The Government reduces its Lloyds stake

Lloyds was rescued with a 20.5bn taxpayer-funded bailout during the 2007-09 financial crisis, leaving the state holding 43 per cent
Lloyds was rescued with a 20.5bn taxpayer-funded bailout during the 2007-09 financial crisis, leaving the state holding 43 per cent
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​​The ​Government ​has reduced its stake in Lloyds Banking Group to just below 9 per​ ​cent, its first sale since the relaunch of a trading plan that was shelved almost a year ago because of market turbulence.

Earlier this month, UK Financial Investments Limited (UKFI), which manages the ​G​overnment's stake in the bailed-out bank, said it would resume share sales in a bid to return Lloyds to full private ownership over the next 12 months.

The ​G​overnment sold about 1 per​ ​cent of Lloyds' shares on the same day the bank defied expectations of a post-Brexit squeeze on earnings by reporting third-quarter profits largely unchanged from a year earlier.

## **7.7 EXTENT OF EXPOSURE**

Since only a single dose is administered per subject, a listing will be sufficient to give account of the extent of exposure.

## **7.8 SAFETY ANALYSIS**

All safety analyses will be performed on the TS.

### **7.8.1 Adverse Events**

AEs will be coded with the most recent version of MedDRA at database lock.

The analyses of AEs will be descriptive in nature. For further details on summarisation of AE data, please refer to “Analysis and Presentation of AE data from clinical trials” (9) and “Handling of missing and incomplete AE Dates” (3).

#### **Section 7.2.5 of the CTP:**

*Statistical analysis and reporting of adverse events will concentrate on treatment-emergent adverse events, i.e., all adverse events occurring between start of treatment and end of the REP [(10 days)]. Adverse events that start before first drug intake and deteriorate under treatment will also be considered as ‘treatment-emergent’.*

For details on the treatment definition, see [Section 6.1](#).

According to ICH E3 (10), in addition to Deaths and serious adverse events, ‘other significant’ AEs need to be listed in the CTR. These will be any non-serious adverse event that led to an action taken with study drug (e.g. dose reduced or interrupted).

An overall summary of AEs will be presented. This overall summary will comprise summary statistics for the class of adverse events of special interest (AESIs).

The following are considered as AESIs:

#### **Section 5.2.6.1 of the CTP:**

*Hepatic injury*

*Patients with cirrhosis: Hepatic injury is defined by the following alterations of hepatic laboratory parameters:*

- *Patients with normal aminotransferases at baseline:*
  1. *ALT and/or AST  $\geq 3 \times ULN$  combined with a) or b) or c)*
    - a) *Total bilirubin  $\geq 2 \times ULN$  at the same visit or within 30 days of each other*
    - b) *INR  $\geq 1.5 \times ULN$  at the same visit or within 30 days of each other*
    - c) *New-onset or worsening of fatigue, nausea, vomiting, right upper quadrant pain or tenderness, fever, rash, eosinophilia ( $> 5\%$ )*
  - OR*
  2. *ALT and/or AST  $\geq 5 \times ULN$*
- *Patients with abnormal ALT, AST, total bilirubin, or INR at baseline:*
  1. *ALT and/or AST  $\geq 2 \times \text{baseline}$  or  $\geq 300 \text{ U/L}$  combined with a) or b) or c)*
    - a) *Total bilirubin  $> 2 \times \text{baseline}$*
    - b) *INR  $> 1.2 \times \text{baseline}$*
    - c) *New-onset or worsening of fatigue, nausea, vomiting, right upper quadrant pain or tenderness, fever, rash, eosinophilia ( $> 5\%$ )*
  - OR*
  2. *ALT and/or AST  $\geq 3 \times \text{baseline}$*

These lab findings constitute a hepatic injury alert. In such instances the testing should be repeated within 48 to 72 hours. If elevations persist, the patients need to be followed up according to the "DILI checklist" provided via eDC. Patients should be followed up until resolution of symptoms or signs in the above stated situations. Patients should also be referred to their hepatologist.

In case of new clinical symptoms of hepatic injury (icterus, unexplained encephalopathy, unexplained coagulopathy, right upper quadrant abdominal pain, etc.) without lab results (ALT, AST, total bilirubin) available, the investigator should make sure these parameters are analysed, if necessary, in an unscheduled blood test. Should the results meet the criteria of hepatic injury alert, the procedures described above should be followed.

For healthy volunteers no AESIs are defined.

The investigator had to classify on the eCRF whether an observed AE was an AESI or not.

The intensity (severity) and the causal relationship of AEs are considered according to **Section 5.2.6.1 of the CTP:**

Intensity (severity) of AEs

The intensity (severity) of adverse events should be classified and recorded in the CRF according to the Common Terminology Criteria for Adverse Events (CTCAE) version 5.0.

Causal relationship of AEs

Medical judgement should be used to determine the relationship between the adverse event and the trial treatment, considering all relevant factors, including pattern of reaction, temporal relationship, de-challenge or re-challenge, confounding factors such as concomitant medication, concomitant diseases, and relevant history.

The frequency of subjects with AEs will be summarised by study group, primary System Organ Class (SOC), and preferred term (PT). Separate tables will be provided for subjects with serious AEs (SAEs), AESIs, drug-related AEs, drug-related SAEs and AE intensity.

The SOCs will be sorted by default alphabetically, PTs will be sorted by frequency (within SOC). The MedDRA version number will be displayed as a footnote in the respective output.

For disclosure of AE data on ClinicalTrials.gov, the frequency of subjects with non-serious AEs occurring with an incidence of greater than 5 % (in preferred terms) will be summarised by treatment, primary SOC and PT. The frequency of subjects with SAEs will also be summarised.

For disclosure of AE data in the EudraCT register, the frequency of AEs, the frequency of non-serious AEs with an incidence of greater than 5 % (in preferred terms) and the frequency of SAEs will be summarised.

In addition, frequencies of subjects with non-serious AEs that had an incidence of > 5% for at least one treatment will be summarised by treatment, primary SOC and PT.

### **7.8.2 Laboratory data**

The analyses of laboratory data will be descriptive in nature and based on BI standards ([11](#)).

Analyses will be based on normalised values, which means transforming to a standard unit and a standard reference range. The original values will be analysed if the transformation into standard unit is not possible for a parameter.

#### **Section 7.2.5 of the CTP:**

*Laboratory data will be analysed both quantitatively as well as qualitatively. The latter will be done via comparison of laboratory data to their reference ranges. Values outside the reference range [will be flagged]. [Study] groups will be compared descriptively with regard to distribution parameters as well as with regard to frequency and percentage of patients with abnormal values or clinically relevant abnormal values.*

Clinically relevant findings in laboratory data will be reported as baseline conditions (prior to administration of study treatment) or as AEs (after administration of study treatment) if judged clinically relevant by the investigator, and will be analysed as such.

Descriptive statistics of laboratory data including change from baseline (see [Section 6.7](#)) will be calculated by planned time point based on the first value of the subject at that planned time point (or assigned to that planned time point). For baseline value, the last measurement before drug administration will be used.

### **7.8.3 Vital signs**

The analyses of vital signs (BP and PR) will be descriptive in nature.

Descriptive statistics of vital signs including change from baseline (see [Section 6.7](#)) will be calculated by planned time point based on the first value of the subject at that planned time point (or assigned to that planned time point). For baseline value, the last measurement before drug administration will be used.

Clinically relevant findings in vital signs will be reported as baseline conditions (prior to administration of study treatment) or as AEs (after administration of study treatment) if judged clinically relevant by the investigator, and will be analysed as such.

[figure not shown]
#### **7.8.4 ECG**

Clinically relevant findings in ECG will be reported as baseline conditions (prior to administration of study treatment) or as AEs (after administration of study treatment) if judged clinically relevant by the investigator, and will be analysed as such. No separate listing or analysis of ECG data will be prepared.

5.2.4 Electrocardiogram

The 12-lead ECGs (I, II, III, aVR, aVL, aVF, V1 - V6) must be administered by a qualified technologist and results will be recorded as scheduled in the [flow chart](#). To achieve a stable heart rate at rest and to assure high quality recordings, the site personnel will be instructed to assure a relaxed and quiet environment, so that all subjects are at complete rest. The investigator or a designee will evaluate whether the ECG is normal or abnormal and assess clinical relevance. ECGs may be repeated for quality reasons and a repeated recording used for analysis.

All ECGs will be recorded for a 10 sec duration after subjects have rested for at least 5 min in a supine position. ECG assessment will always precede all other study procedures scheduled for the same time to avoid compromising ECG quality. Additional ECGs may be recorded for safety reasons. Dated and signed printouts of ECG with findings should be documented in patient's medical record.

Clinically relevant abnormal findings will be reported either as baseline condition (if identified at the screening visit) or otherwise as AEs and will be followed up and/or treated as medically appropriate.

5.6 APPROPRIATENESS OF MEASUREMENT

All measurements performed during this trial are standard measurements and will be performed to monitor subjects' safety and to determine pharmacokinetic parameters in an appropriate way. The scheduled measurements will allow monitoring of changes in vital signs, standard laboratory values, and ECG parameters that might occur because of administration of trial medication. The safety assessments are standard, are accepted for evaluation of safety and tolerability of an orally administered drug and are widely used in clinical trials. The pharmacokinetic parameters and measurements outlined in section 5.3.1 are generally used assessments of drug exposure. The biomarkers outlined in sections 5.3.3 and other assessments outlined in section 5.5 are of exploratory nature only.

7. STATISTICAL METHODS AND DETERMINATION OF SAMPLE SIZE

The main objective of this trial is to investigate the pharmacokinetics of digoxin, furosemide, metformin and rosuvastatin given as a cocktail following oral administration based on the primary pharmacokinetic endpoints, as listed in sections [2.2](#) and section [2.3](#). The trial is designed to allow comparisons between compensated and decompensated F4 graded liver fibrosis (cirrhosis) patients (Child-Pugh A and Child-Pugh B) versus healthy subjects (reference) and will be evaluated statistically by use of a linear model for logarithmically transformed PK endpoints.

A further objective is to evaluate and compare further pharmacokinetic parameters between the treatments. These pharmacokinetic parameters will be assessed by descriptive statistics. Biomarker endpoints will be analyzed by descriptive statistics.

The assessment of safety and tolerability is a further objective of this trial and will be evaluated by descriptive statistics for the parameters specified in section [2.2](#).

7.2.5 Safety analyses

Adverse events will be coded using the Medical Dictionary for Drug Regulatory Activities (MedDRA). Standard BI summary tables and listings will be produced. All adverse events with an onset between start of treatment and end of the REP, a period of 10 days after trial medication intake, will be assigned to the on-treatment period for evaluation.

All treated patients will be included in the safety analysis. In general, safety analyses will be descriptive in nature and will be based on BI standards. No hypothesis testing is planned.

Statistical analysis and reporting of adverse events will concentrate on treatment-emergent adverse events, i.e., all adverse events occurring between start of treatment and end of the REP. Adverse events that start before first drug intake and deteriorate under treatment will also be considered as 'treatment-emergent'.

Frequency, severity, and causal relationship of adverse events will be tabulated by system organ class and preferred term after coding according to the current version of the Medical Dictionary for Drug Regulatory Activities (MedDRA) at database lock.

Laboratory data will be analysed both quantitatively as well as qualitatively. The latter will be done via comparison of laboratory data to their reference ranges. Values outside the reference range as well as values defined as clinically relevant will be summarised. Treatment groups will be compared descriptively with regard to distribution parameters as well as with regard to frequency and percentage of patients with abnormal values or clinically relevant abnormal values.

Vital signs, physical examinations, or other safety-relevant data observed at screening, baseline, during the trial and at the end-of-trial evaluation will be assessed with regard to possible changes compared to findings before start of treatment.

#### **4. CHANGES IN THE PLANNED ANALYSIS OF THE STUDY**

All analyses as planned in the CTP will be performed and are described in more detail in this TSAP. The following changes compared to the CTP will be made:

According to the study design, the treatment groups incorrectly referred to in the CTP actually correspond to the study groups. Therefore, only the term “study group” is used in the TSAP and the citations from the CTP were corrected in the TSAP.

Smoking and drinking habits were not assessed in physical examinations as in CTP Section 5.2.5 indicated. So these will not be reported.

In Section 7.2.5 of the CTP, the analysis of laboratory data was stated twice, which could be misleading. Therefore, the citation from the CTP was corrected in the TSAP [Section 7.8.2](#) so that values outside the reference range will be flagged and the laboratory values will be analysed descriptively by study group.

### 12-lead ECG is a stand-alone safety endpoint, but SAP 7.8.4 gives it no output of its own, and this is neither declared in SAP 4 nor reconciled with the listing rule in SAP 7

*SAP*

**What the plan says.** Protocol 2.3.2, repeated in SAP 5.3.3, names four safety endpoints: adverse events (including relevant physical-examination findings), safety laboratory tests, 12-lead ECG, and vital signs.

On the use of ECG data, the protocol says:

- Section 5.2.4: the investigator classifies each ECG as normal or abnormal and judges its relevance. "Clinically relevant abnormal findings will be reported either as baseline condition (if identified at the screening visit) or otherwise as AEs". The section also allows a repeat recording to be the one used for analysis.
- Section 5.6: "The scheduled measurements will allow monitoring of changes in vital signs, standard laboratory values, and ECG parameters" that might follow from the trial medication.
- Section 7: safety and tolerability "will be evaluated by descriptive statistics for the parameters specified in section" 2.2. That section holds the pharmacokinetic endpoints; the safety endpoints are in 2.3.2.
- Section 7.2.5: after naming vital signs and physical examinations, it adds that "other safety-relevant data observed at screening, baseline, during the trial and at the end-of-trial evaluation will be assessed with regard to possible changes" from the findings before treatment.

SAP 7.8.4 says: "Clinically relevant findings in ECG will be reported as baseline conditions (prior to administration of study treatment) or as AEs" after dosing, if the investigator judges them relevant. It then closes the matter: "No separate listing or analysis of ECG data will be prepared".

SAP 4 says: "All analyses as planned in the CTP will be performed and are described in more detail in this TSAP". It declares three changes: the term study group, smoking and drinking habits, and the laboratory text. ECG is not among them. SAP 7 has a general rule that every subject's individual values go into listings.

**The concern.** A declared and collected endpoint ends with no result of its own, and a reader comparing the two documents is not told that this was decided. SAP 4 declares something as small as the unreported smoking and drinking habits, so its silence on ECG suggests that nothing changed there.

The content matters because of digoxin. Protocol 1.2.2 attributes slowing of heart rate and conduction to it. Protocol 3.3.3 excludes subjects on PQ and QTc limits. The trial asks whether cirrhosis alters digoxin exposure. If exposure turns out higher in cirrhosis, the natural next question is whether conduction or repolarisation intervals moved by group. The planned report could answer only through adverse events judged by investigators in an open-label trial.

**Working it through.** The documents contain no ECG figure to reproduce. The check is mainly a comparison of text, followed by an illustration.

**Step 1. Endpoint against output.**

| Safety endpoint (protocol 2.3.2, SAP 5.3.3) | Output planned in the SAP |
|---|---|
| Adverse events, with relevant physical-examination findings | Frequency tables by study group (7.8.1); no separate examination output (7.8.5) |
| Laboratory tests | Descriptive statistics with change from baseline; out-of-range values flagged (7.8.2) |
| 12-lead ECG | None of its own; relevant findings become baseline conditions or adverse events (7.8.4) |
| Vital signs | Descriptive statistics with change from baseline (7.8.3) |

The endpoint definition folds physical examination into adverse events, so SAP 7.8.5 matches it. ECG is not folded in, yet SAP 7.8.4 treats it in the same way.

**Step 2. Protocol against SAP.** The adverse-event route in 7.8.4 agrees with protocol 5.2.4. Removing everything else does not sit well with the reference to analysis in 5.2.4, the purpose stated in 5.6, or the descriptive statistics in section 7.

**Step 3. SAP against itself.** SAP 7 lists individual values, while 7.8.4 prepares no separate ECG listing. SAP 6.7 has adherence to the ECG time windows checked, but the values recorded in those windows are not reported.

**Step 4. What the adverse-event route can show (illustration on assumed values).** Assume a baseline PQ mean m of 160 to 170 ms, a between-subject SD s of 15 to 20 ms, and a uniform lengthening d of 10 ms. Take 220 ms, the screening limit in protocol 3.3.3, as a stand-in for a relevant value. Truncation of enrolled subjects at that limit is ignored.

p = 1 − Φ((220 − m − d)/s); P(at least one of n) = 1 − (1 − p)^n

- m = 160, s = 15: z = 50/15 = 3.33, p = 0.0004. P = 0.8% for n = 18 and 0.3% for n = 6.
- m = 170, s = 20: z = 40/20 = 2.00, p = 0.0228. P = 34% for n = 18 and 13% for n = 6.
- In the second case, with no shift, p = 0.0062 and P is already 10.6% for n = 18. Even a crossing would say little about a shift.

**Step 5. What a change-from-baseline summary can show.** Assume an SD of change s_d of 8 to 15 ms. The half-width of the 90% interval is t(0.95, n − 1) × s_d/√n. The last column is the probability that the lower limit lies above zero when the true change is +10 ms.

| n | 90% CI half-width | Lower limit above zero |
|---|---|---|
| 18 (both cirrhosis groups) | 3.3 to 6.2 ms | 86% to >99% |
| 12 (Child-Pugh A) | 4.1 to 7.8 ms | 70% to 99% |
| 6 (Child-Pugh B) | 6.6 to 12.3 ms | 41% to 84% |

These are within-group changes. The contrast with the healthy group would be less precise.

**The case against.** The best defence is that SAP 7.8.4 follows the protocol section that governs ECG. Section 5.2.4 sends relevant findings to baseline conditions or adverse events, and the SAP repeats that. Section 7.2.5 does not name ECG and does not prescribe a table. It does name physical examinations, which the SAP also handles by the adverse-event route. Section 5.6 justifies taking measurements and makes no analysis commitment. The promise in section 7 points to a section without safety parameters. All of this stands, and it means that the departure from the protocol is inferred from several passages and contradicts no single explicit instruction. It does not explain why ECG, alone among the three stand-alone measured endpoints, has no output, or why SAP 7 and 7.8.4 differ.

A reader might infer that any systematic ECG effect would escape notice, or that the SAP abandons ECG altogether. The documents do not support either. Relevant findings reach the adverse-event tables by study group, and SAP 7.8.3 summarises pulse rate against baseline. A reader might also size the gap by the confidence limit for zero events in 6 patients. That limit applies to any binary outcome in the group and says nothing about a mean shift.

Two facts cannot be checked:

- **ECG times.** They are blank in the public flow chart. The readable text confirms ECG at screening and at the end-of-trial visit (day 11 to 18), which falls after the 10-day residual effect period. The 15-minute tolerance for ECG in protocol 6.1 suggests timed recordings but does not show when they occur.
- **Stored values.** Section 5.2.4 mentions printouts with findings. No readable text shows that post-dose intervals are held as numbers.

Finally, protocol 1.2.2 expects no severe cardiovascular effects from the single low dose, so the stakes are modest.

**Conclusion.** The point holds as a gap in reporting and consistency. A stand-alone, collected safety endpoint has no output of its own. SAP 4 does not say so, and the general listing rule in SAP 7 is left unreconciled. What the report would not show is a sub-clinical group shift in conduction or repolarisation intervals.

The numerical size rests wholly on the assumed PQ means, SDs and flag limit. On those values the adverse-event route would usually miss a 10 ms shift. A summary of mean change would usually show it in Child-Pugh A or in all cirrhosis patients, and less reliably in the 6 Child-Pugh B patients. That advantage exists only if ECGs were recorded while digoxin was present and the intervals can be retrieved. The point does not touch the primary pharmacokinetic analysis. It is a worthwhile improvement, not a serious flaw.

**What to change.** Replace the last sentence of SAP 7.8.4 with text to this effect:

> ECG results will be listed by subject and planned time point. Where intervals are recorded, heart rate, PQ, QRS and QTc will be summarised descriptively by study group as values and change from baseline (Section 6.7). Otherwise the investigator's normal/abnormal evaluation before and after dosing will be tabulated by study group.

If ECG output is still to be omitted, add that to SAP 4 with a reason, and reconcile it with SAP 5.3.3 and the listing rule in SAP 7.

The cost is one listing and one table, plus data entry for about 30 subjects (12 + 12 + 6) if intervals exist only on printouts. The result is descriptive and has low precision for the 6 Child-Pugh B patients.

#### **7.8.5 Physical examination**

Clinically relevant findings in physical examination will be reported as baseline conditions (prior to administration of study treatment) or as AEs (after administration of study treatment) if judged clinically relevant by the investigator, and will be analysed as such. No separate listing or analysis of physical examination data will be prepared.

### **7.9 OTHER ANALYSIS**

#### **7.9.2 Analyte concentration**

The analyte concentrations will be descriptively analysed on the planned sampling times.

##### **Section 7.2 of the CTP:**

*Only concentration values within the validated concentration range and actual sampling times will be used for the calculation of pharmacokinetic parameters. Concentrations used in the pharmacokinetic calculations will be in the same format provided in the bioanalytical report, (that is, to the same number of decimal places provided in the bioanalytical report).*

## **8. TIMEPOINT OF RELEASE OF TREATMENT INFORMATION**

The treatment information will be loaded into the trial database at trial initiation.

C​hancellor​ Philip Hammond said​: "Selling our shares in Lloyds and making sure that we get back all the cash taxpayers injected into it during the financial crisis is one of my top priorities as Chancellor​.".

Lloyds was rescued with a ​£​20.5​bn taxpayer-funded bailout during the 2007-09 financial crisis, leaving the state holding 43 per​ ​cent.

In December 2014, UKFI mandated Morgan Stanley to sell the shares on the open market as long as the stock was trading above the ​G​overnment's average buy-in price of 73.6​p.

So far the ​G​overnment has recouped about ​£​17​bn of taxpayer cash after it began selling off its stake in 2013.